Browse Prior Art Database

ORGANIC SUBLAYER FOR ENDPOINT DETECTION

IP.com Disclosure Number: IPCOM000006057D
Original Publication Date: 1991-Apr-01
Included in the Prior Art Database: 2001-Nov-29
Document File: 3 page(s) / 206K

Publishing Venue

Motorola

Related People

John Helbert: AUTHOR [+4]

Abstract

Etchback planarization is an integral part of many wafer processing operations. It is widely used in multilevel metallizations and trench isolations. The typical process utilizes a 1:l plasma etchback chemistry for the organic overcoat, e.g. photoresist, to the oxide dielectric. Stopping the etch prior to exposing the underlying structures is not an easily controllable task. By adding a optically different organic between the oxide and the organic overcoat, a laser reflectometer endpoint signal can be obtained. The application of this technique is described in the following.

This text was extracted from a PDF file.
At least one non-text object (such as an image or picture) has been suppressed.
This is the abbreviated version, containing approximately 50% of the total text.

Page 1 of 3

0 M

MOTOROLA INC. Technical Developments Volume 12 April 1991

ORGANIC SUBLAYER FOR ENDPOINT DETECTION

by John Helbert, Jeffrey Pearse, Clarence Tracy and John Vogel

  Etchback planarization is an integral part of many wafer processing operations. It is widely used in multilevel metallizations and trench isolations. The typical process utilizes a 1:l plasma etchback chemistry for the organic overcoat, e.g. photoresist, to the oxide dielectric. Stopping the etch prior to exposing the underlying structures is not an easily controllable task. By adding a optically different organic between the oxide and the organic overcoat, a laser reflectometer endpoint signal can be obtained. The application of this technique is described in the following.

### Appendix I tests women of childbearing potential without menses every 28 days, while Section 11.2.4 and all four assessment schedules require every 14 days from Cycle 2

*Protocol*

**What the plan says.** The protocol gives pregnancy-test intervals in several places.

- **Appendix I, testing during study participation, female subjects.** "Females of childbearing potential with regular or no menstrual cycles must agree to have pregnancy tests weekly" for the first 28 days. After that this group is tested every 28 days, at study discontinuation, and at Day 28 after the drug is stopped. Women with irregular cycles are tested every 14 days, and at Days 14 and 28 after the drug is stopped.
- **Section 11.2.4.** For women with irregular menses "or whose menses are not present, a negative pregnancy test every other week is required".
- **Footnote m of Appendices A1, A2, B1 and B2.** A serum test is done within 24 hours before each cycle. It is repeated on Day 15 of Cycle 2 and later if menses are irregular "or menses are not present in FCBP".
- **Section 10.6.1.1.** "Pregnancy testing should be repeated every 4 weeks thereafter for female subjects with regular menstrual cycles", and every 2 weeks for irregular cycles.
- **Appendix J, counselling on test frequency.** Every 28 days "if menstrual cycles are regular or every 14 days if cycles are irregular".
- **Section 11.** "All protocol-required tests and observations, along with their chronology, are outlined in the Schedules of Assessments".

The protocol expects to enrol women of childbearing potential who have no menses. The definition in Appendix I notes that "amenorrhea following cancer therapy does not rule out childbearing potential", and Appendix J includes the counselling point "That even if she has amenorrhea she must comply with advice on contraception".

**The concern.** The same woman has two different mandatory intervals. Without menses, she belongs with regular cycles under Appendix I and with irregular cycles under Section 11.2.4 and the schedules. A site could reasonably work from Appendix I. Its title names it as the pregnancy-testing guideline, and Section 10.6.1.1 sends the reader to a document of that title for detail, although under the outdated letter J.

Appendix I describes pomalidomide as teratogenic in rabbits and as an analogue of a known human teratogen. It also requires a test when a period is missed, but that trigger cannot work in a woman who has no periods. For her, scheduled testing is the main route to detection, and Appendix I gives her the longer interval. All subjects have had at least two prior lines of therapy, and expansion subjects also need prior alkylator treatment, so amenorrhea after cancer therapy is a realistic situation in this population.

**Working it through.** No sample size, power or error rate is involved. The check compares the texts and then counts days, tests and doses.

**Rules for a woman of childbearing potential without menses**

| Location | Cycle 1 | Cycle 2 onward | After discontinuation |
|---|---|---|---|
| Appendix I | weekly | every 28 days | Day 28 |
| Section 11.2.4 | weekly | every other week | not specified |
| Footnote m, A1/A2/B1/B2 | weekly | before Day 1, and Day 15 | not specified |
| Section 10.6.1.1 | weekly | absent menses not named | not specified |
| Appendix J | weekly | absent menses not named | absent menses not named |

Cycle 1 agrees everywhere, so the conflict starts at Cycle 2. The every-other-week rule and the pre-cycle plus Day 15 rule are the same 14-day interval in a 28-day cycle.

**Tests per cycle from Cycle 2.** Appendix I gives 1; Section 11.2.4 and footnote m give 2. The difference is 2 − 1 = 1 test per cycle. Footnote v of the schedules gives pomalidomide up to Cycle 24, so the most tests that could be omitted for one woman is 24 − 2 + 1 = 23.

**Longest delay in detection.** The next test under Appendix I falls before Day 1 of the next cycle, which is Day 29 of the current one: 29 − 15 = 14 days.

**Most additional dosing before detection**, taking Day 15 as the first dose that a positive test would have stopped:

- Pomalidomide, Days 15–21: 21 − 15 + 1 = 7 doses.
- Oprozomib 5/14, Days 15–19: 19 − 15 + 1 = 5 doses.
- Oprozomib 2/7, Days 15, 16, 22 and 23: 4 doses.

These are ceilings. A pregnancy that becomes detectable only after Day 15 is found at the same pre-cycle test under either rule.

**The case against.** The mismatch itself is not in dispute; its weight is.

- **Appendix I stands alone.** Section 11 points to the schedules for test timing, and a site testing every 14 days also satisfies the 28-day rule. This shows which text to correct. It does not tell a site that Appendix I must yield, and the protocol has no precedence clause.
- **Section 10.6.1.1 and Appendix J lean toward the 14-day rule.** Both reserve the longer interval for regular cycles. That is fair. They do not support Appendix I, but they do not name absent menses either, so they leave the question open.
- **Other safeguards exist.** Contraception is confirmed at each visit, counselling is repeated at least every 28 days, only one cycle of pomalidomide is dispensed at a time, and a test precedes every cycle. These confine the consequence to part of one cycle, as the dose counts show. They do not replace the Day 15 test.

The wafer processing sequence is shown in figures 1 through 3. The difference in this current invention occurs with the application of a thin (c2000.&) organic spin on coating. This sublayer is compatible with the overcoat organic processing and differs primarily only in its optical absorbance or reflectance properties.

  Wafer processing continues with loading into a reactive ion or plasma etcher, where a laser is aimed at the wafer surface to provide an amplitude modulated reflectance signal ',2. During the etch, the process is controlled to near 1 to 1 etch rates of the organic and oxide, so as to provide a planar surface upon completion. A reflectometer trace of a wafer prepared without the sublayer is shown in figure 4. Note there

is no change in amplitude nor period as the etch progresses through the organic into the oxide. Figure 5 shows the amplitude change obtained by the use of a dyed organic sublayer. Here the signal increases as the dyed layer is removed, exposing the oxide. An antireflective coating, ARC, wi...